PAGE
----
|About the presenter: Eugene E Johnson, B.S., M.S., M.D., Capt (USAF-Res), is from Baltimore, Maryland but now resides in Nashville, Tennessee. He has been trained and/or has worked as a nutritionist, research scientist, physician, military officer, professional counselor, medical laboratory supervisor, and about to become an Adjunct Instructor at a college in Nashville. He is an active member of the Nashville Chapter of NSA, which recently won Chapter of the Year honors at the NSA National Conference in Fort Worth, Texas. He plans to join one of the local Toastmasters groups soon. And, he is a PWS.|
My name is Eugene Johnson, originally from Baltimore, Maryland, now living in Nashville, Tennessee, and I am a person who stutters (PWS).
My first memory of stuttering was in the 4th or 5th grade when I was on the playground and some of the others kids were making fun of me because "I spoke funny". From that moment on I knew that I was different. I recall not wanting to answer questions in class, and refraining from getting involved in a lot of socializing because of my fear of stuttering. When I spoke, it was at carefully chosen moments, and usually around close friends and family members.
The way I chose to deal with my fear of speaking was to throw myself into the things that I could do well. I was good at studying and reading by myself. Already making good grades, I continued to delve more and purposefully deeper into academics. I may not raise my hand to answer the questions in class, but I had pride in knowing most of the answers to all the questions, which revealed itself consistently by making straight "As", and being on the honor roll each year throughout grade school.
In high school, I continued to excel academically which in turn made me popular because I was smart. I ended up in the National Honor Society and received several academic honors upon graduation.
However, prior to graduation, there was one defining moment that occurred. My advisor to the National Honor Society selected me to speak and represent them during the graduation ceremonies. I recall being terrified at the time, and hated my advisor for selecting me. But, nonetheless, I gave the speech and have not ever regretted doing so. I may have stuttered some during the speech but I got through it. And, from that moment on, I knew that anything that I put my mind to I could accomplish, whether I stuttered or not. To a significant degree, I am who I am today, and have accomplished all that I have because of that National Honor Society speech.
Recently, a question was asked, "How limited are people who stutter in the job market?" My answer to that was the following but are the same for my sentiments about success throughout life, in general:
I believe that people who stutter are only limited in the job market to the degree to which they limit themselves from pursuing their dreams or goals.
At the National Stuttering Association Conference (2011), the people who stuttered represented the following: physicians, nurses, audiologists, speech & language pathologists, pharmacists, attorneys, teachers, insurance agents, real estate agents, accountants, military professionals, paramedics, research assistants, professors, photographers, media specialists, journalists, human resource specialists, banking specialists, public relations consultants, free lance consultants in various professions, automobile and truck mechanics, writers, bartenders, cooks, engineers, musicians, federal and state employees in various positions, a former NFL quarterback, motivational speakers, various types of entrepreneurs, and a whole host of public service and other professionals. What most, if not all, of them had in common was that they did not allow their level of speech fluency deter them from pursuing their dreams. They may have had a few bumps along the way just as others do who do not stutter. But, they did not let a momentary disappointment stop them from ultimately reaching their desired goal or from continuing along their individual journey toward success. My interviews with many of them revealed that as they continued along their individual journeys, their confidence within themselves grew as well. In time, that confidence led to an increase in communication skills along with improved fluency. The confidence seemed to propel them moreso than the fluency. The improved fluency just followed.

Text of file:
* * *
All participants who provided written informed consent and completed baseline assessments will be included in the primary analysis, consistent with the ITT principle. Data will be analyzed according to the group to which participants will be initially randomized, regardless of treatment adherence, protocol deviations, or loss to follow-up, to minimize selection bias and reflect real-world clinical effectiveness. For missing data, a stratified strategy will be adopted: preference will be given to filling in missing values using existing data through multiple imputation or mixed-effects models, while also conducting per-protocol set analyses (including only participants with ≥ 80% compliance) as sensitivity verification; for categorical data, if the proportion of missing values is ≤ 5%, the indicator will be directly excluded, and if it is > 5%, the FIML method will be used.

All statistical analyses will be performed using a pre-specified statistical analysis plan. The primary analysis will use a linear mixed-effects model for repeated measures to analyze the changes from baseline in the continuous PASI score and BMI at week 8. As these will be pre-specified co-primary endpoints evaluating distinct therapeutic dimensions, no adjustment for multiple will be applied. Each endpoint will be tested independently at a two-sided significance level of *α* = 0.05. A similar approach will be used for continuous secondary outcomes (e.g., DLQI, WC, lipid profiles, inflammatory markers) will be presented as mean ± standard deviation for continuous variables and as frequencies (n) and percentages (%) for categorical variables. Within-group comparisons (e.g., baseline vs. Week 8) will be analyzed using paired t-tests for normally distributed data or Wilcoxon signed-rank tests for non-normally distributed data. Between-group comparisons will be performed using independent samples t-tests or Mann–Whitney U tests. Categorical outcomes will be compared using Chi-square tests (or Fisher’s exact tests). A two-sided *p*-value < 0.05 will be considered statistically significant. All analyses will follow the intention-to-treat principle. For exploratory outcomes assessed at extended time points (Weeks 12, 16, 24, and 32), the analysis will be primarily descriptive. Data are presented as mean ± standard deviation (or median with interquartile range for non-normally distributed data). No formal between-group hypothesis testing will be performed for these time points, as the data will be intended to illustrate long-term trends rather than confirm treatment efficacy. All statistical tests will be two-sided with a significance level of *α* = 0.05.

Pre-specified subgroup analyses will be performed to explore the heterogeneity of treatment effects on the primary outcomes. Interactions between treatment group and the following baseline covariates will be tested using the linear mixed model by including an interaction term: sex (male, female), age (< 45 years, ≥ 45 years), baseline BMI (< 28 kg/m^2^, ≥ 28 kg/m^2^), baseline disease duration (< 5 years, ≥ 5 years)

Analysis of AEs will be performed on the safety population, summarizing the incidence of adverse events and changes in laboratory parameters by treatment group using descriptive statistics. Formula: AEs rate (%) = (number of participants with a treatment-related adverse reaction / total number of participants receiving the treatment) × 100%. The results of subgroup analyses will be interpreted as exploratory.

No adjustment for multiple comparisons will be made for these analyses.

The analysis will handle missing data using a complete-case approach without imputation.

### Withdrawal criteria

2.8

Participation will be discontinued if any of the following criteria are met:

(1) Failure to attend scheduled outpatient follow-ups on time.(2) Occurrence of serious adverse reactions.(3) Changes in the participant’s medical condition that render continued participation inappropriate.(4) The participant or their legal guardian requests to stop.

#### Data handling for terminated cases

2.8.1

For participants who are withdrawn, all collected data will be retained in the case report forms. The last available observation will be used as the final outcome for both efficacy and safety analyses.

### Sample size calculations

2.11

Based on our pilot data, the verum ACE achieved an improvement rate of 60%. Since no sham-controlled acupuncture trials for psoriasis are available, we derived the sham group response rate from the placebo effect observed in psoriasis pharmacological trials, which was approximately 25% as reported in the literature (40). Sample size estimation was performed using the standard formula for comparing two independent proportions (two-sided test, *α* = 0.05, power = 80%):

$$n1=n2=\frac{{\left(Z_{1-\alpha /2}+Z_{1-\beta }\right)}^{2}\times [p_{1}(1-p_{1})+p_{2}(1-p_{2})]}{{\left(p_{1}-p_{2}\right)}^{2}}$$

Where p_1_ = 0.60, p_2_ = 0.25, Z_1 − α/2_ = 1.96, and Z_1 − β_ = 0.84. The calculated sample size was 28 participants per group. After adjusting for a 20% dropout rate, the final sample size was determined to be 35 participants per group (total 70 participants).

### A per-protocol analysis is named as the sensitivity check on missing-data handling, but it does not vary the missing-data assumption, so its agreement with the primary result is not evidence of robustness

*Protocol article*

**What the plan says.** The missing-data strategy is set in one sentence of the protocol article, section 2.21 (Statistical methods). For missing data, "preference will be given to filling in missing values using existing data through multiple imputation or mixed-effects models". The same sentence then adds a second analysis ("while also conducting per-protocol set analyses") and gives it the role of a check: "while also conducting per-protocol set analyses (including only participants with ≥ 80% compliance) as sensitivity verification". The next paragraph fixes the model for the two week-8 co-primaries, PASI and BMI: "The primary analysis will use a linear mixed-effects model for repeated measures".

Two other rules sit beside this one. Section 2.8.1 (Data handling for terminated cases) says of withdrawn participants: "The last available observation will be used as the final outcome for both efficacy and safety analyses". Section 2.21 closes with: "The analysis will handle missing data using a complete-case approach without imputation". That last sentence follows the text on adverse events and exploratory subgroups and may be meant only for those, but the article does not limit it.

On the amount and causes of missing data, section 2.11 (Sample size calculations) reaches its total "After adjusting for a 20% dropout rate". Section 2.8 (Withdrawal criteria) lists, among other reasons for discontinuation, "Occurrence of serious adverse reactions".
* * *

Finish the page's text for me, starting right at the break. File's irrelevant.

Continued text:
Just as success is a continual journey, so is speech fluency. It is not an endpoint.
Personally, I have been trained and/or worked as a nutritionist, research scientist, physician, military officer, professional counselor, and a medical laboratory supervisor. I have had bumps along my journey to success as well as along my journey to achieve better speech fluency. That journey continues and never ends.
As I emphasized initially, the job market for PWS is limited only to the degree in which we allow ourselves not to participate in the pursuit of our dreams or goals. We must not let the fear of stuttering, or the fear of failure, or the fear of success, or fear period, deny us from what our full potential in life may be. The NSA is here to assist us along our journey to fulfill that potential.
"What you say is more important than how you say it."